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Summary

  1. Top of page
  2. Summary
  3. Introduction
  4. Results
  5. Discussion
  6. Experimental procedures
  7. Acknowledgements
  8. References
  9. Supporting Information

Plasmodium falciparum traffics a large number of proteins to its host cell, the mature human erythrocyte. How exactly these proteins gain access to the red blood cell is poorly understood. Here we have investigated the effect of protein folding on the transport of model substrate proteins to the host cell. We find that proteins must pass into the erythrocyte cytoplasm in an unfolded state. Our data strongly support the presence of a protein-conducing channel in the parasitophorous vacoular membrane, and additionally imply an important role for molecular chaperones in keeping parasite proteins in a ‘translocation competent’ state prior to membrane passage.


Introduction

  1. Top of page
  2. Summary
  3. Introduction
  4. Results
  5. Discussion
  6. Experimental procedures
  7. Acknowledgements
  8. References
  9. Supporting Information

Plasmodium falciparum is the causative agent of malaria tropica, the most serious form of human malaria, with several hundred million clinical cases each year (World Health Organization, 2008). Almost a million fatalities annually, mostly African children under the age of 5, can be attributed to this parasite (World Health Organization, 2008). In addition to the human suffering caused by this disease, malaria is also an important factor limiting sustained economic growth of the countries afflicted (Gallup and Sachs, 2001). A large part of the pathology of infection with falciparum malaria can be attributed to parasite-induced alterations in the host cell, the mature human erythrocyte. Infected host cells exhibit unusual adhesive properties, referred to as cytoadherence, allowing them to adhere to endothelial cells in the human host (Miller et al., 2002). The molecules responsible for this phenomenon are, in part, parasite-encoded proteins that are inserted into, or bind beneath the plasma membrane of the infected erythrocyte (Kilejian, 1979; Baruch et al., 1995; Smith et al., 1995; Su et al., 1995; Crabb et al., 1997; Wickham et al., 2001; Maier et al., 2008). How exactly these proteins gain access to the red blood cell is poorly understood.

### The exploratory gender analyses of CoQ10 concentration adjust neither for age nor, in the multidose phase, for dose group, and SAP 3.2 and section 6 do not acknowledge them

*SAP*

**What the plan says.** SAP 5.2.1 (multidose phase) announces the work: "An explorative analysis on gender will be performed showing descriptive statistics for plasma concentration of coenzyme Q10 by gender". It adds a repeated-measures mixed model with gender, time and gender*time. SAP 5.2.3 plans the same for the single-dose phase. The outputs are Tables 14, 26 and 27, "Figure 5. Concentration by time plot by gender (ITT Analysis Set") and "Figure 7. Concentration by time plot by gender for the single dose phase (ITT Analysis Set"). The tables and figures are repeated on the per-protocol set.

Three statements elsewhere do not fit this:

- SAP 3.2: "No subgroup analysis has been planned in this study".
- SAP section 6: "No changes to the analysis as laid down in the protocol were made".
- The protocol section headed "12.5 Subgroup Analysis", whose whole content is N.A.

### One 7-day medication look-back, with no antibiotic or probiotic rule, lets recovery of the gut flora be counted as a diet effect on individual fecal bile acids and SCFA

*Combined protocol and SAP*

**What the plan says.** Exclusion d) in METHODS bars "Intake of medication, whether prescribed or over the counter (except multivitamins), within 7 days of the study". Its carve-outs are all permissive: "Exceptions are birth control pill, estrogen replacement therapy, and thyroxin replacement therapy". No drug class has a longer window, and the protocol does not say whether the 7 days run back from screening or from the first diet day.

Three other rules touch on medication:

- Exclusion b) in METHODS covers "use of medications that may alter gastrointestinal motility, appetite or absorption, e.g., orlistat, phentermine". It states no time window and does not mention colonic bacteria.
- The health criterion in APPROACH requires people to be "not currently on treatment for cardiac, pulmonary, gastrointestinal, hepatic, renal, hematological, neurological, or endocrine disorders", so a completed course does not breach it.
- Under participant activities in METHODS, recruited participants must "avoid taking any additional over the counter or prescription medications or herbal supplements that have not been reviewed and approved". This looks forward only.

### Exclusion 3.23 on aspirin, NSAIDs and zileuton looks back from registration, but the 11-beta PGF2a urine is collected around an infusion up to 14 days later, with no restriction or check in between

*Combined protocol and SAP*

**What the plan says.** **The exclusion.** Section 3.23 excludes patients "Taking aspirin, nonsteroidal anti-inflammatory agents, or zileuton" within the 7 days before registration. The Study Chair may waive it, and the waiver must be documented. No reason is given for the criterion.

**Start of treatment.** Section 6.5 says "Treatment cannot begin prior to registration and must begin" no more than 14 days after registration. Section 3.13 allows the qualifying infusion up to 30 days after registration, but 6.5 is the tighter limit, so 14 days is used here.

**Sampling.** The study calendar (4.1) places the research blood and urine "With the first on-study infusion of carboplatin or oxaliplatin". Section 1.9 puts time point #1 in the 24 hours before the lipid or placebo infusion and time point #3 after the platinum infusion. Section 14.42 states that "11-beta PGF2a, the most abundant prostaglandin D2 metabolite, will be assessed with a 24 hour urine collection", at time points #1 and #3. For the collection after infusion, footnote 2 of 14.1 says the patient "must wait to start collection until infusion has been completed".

Studies on protein transport to the host cell suggest that the early secretory pathway of P. falciparum is similar to that of higher eukaryotes, with proteins entering the endoplasmic reticulum (ER), based on presence of a functional N-terminal ER targeting signal (Benting et al., 1994; Wickham et al., 2001; Adisa et al., 2003). Such proteins are then thought to traffic along the secretory pathway in vesicles that eventually fuse with the parasite plasma membrane, releasing their cargo into ‘extracellular space’. While, in other systems, protein release at the plasma membrane is the last step in the secretory pathway, the situation in the P. falciparum-infected erythrocyte is different. Within the host cell the parasite resides within a membrane-bound compartment, referred to as the parasitophorous vacuole (PV) (Lingelbach and Joiner, 1998). Secreted proteins released at the parasite plasma membrane, but destined for a location within the host cell thus find themselves ‘trapped’ in the lumen of the PV, and must therefore be translocated across the membrane of the parasitophorous vacuole (PVM). This sequential transport pathway has been referred to as the ‘two-step’ model, and seems to be governed by a conserved pentameric transport sequence referred to as the Plasmodium export element (PEXEL) or host targeting signal (HT) (Ansorge et al., 1996; Baumeister et al., 2001; Hiller et al., 2004; Marti et al., 2004). The mechanistics of this membrane translocation process remain poorly understood, although models have been proposed to account for this unusual protein transport step, several of which support the existence of a membrane-bound protein-conducting channel (PCC) within the PVM. To better understand how parasite proteins translocate to the host cell, we have applied a previously described system based on the murine dihydrofolate reductase (mDHFR) to analyse whether transport across the PVM is dependent on the folding state of proteins (Eilers and Schatz, 1986). We find that transport of reporter constructs containing the mDHFR was, upon addition of DHFR-stabilizing agents, blocked within the lumen of the PV. This transport block was dose dependent and reversible. Our findings strongly suggest that parasite proteins destined for transport to the host red blood cell must translocate across the PVM in an unfolded configuration. These data are suggestive of a rate-limiting PCC-mediated step in the transport of parasite-encoded proteins to the erythrocyte cytosol. The data are discussed in regard to the nature of the putative vacuolar protein-conducting channel (VPCC), and the requirements for substrate proteins.